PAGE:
1 min agoWorld record holder Armand Duplantis “shocked” after rival is ruled out of Olympics From CNN’s Aleks Klosok
Pole vaulter Armand Duplantis of Sweden warms up on the track ahead of competition at the National Stadium ahead of competition at the Tokyo Olympic Games. Michael Steele/Getty ImagesSweden’s world record pole vaulter Armand Duplantis said on Thursday that he was “shocked” to learn of Sam Kendricks’ positive Covid-19 test which has ruled the American out of Tokyo 2020.
“It’s just very scary,” Duplantis told reporters at a press conference at the Olympic Village.
“As far as an hour ago, I was still preparing myself for a big battle with Sam (Kendricks). He’s one of my main rivals, and somebody who was definitely going to push me in the final.
“I’m kind of shocked […] It still feels like somehow, someway he’s (Sam Kendricks) going to be able to compete, but you know this is not looking good for him. It’s hard to explain the feeling.”The Swede confirmed that he hadn’t had any contact with Kendricks and would be taking extra precautions before the men’s pole vault competition begins on Saturday.
American Sam Kendricks competes in the men’s pole vault final at the Wanda Diamond League Track and Field Championships in Stockholm, Sweden on July 4. Christine Olsson/TT News Agency/AFP/Getty Images“I’ll just try to not go out of the way and do anything that’s unnecessary (or might put) me at higher risk of catching Covid,” Duplantis said.
Kendricks won bronze at the Rio Olympics and was the 2017 and 2019 world champion in the event.
12 min agoMental health and severe heat are two big issues at Tokyo 2020. The IOC just spoke about bothFrom CNN’s Gawon Bae
Simone Biles waits to perform on the vault during the artistic gymnastics final on July 27. Gregory Bull/APThe pressure of competing in the Olympics and Tokyo’s severe heat have been impacting athletes’ mental and physical health at the Summer Games, and the International Olympic Committee (IOC) says it is working on both those fronts.
The IOC said it offers a 24-hour hotline available in 70 languages, a “safeguarding officer” within Tokyo’s Olympic Village and six free counseling sessions for athletes.
“I think we can always, as individuals and as representatives, we can always do more, and that’s what the Commission is working on. We’ve got to consistently stay engaged with all of our athlete representatives,” IOC mental health support chair Kirsty Coventry said in a Tokyo 2020 daily press briefing Thursday.This comes after US gymnast Simone Biles withdrew from the individual all-around competition to focus on her mental health, putting a spotlight on the issue.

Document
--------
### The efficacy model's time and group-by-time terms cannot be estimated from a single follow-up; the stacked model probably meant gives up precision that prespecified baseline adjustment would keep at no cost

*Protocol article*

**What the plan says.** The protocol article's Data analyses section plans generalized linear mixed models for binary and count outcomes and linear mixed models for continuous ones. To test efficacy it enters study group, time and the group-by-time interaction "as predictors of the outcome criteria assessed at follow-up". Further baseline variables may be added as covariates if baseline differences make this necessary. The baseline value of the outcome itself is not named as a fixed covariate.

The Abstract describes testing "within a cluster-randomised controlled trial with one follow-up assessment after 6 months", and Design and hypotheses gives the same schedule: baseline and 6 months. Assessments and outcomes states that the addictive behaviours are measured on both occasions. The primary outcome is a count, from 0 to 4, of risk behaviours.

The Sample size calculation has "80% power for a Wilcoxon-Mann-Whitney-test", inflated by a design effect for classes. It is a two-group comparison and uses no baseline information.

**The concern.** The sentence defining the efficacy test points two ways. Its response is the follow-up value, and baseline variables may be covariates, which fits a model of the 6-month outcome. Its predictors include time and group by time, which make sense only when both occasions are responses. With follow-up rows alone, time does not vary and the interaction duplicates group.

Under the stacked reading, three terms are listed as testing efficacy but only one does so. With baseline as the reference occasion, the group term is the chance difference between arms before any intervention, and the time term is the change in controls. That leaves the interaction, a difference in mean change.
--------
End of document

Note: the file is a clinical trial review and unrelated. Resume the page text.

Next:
Biles acknowledged the “outpouring love & support” she’s received since announcing she would not compete in the women’s individual all-around competition at the Tokyo Olympics to focus on her well-being.
“[T]he outpouring love & support I’ve received has made me realize I’m more than my accomplishments and gymnastics which I never truly believed before,” Biles tweeted.
It remains unclear if the six-time Olympic medalist will compete in other events.
Tokyo heat: The committee is also working to prevent heat illnesses, particularly heat stroke, during the Games, Tokyo 2020’s medical and scientific director Richard Budgett said.
Budgett pointed to provisions such as changed formats, giving 10-minute cool-down breaks and stopping the match when the temperature rises over 32 degrees Celsius (89.6 degrees Fahrenheit), saying the committee has been “very well prepared” for the heat situation, particularly for tennis events.
Additionally, the committee has been working with local experts to prevent heat stroke as the athletes push themselves, he said.
It was so hot on the tennis courts in Tokyo on Wednesday, that Russian Olympic Committee’s Daniil Medvedev asked what would happen if he died during the match. Separately, Spain’s Paula Badosa was forced to retire from her quarterfinal match due to heatstroke.
18 min agoThe sound of Tokyo 2020 is mostly cicadasFrom CNN’s George Ramsay in Tokyo
What’s the soundtrack of an Olympics without the shouting and cheering of spectators? Cicadas, mostly.
With Tokyo under a state of emergency throughout the Games, fans have been barred from attending venues in the Japanese capital.
Some events have a good atmosphere as coaches, officials, and non-competing athletes are permitted to watch — socially-distanced — from the stands, while others have been eerily quiet.
At times, it’s even possible to hear a constant rattle of cicadas from the trees and bushes around venues.
In Japan, the noisy bugs have been called “the sound of the summer,” and perhaps that’s more true than ever against the backdrop of an Olympics without fans.
The cicadas, about an inch or an inch-and-half in length, also provide entertainment for kids, who run around trying to catch them in nets.
Here’s a snapshot of what they sound like:
19 min agoTokyo sees third consecutive day of record Covid-19 casesFrom CNN’s Arthur Syin in Tokyo
People cross a street in Tokyo on Wednesday, July 28. Koji Sasahara/APTokyo has reported a record number of new Covid-19 cases for the third consecutive day amid the 2020 Olympic Games, according to the Tokyo Metropolitan Government.
Japan’s capital reported 3,865 new cases Thursday, topping Wednesday’s record when it added 3,177 new cases.
At least 198 Covid-19 cases have been reported as linked to the Tokyo Games as of Thursday, according to Olympic organizers.
Tokyo is currently under a state of emergency in effect until August 22.
On Thursday, local media reported that three prefectures neighboring Tokyo — Chiba, Kanagawa and Saitama — will ask the Japanese government to add them to areas under the Covid-19 state of emergency after the
Hot weather is having an impact on athletes
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